Tuberculosis - Clinical Value of Initial Host Molecular Signalling and Molecular Fingerprinting

Research output: ThesisDoctoral Thesis (monograph)


Mycobacterium tuberculosis (Mtb) is principally a pulmonary pathogen infecting one-third of the world's population and causing two million deaths annually. The only approved tuberculosis vaccine today is the Mycobacterium bovis bacilli Calmette-Guérin (BCG). BCG vaccine is used as a benchmark to compare the immunogenicity of new vaccines, but not much is known about its mechanisms to induce protection. We investigated the initial events of mycobacterial activation of airway epithelial cells (AECs) through the signalling pathways of toll like receptors (TLRs) and the G- protein coupled receptors (GPCR; CXCR1, CXCR2). Our data indicate that mycobacteria attenuate epithelial pro-inflammatory production by supressing NF-B activation, thereby supporting the production of the anti-inflammatory cytokines IL-22 and IL-10. BCG infection of AECs also resulted in epithelial actin redistribution that involved the MAPK signalling pathway. This study demonstrated that BCG infection of AECs manipulated the GPCRs to suppress epithelial signalling pathways. Future vaccine strategies could thus be improved by targeting GPCRs.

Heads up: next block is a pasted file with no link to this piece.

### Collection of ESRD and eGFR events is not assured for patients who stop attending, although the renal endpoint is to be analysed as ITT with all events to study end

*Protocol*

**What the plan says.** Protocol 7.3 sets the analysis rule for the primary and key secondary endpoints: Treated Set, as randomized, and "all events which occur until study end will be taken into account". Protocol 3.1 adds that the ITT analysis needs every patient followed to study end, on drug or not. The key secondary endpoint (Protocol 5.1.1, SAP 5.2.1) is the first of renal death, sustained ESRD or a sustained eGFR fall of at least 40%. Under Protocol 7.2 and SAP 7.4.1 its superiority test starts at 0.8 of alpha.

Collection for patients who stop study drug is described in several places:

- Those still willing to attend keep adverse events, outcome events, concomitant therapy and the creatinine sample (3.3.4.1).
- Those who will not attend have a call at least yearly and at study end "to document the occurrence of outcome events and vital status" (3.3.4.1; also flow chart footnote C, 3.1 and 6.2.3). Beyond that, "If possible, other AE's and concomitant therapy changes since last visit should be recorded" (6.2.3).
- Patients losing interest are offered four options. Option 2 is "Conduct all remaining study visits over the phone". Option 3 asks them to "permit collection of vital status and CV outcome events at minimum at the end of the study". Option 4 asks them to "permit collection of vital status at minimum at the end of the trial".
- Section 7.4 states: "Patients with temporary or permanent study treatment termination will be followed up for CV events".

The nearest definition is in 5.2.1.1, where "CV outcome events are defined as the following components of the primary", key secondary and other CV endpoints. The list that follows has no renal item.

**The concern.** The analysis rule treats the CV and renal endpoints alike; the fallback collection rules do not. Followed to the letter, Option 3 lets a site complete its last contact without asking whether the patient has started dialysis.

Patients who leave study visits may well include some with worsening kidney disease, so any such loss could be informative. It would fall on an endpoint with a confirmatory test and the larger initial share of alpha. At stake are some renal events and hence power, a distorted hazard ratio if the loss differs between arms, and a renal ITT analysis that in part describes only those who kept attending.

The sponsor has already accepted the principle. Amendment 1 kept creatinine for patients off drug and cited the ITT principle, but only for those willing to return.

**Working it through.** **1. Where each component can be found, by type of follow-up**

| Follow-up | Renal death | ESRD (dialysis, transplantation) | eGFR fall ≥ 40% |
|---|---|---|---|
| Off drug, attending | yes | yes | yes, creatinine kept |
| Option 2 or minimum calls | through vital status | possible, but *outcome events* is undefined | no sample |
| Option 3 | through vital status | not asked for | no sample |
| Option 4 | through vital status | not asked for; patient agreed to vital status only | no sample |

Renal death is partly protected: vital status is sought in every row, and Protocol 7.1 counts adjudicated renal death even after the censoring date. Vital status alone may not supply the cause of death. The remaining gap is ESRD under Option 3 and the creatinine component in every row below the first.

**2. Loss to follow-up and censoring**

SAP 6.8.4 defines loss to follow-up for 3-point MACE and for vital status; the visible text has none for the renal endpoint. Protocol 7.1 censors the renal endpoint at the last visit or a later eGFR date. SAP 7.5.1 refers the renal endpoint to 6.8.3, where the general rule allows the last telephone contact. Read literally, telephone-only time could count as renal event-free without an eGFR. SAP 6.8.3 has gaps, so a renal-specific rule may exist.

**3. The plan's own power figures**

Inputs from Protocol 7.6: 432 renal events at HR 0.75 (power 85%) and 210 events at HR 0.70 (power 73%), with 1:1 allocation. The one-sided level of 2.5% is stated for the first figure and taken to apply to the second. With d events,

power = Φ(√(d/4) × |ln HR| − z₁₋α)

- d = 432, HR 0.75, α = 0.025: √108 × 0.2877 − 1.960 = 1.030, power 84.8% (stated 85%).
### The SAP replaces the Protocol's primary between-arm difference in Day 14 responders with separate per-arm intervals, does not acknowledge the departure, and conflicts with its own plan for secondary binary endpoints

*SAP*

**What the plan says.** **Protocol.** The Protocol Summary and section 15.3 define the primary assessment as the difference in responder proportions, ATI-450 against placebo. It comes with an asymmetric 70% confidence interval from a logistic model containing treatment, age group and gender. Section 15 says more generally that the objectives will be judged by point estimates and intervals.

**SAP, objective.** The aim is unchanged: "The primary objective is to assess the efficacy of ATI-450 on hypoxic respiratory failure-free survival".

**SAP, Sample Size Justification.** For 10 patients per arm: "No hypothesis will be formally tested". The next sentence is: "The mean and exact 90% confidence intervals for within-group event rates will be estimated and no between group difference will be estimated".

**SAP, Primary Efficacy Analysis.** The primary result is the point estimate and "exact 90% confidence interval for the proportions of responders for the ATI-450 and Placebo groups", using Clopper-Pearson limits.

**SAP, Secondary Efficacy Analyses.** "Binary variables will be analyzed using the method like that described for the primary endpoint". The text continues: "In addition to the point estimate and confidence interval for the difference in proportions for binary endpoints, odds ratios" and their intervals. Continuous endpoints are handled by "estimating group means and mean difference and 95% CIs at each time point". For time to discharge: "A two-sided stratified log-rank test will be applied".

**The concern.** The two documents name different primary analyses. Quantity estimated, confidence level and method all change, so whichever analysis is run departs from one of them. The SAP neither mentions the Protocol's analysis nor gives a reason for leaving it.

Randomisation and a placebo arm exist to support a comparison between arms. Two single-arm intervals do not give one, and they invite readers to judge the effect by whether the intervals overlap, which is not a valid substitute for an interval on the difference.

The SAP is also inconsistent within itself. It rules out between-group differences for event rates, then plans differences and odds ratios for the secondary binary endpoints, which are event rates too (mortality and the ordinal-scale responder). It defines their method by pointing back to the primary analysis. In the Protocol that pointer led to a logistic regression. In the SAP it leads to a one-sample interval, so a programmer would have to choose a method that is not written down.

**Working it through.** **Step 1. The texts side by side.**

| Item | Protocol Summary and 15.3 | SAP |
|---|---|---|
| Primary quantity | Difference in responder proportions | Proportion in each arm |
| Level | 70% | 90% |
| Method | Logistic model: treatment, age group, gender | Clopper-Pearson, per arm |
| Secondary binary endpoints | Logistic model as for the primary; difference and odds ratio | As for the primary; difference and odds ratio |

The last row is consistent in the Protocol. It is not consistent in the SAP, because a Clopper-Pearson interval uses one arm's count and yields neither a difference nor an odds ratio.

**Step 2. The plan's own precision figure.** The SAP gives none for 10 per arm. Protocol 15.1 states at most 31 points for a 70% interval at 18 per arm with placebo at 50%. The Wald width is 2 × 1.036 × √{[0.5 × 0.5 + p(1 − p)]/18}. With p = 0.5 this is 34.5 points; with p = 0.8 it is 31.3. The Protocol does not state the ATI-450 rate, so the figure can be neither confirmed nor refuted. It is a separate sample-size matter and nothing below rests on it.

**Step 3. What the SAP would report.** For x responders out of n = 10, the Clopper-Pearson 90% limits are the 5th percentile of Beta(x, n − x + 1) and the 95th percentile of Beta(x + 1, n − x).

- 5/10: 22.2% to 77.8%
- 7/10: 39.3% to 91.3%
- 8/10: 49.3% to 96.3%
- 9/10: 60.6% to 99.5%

In a second part of the thesis, we investigated the expression and function of GPCRs in a simple whole blood model from patients with pulmonary TB and in subjects with latent TB infection (LTBI). We found variations in GPCRs as pulmonary TB patients had significantly increased CXCR1 expression on blood cells compared to LTBI subjects and controls. These variations in receptor expression were linked to disease progression and affected the immune response against Mycobacterium tuberculosis (Mtb). As an airborne infection, tuberculosis (TB) has no boundaries and easily spreads by migration from one region to another. In this study, 93 patient Mtb-isolates, previously genotypically analysed by standard techniques, were re-analysed by whole genome sequencing (WGS). Compared to the standard genotyping, WGS had an overall high match in identifying cluster transmissions in this patient population. When comparing the different techniques individually, WGS and epidemiological data had the highest cluster similarity, while MIRU-VNTR had less cluster resolution. We can conclude that WGS is well suited for identifying transmission clusters in settings with low TB incidence.


Research areas and keywords

Subject classification (UKÄ) – MANDATORY

  • Immunology in the medical area
  • Infectious Medicine
  • Microbiology in the medical area
Original languageEnglish
Awarding Institution
Supervisors/Assistant supervisor
Award date2017 Mar 30
Place of PublicationLund
  • Lund University: Faculty of Medicine
Print ISBNs978-91-7619-432-4
Publication statusPublished - 2017
Publication categoryResearch

Bibliographic note

Defence details Date: 2017-03-30 Time: 09:00 Place: BMC I-huset, 1345, Sölvegatan 19, Lund. External reviewer(s) Name: Stendahl, Olle Title: professor Affiliation: Linköping University --- ISSN: 1652-8220 Lund University, Faculty of Medicine Doctoral Dissertation Series 2017:52

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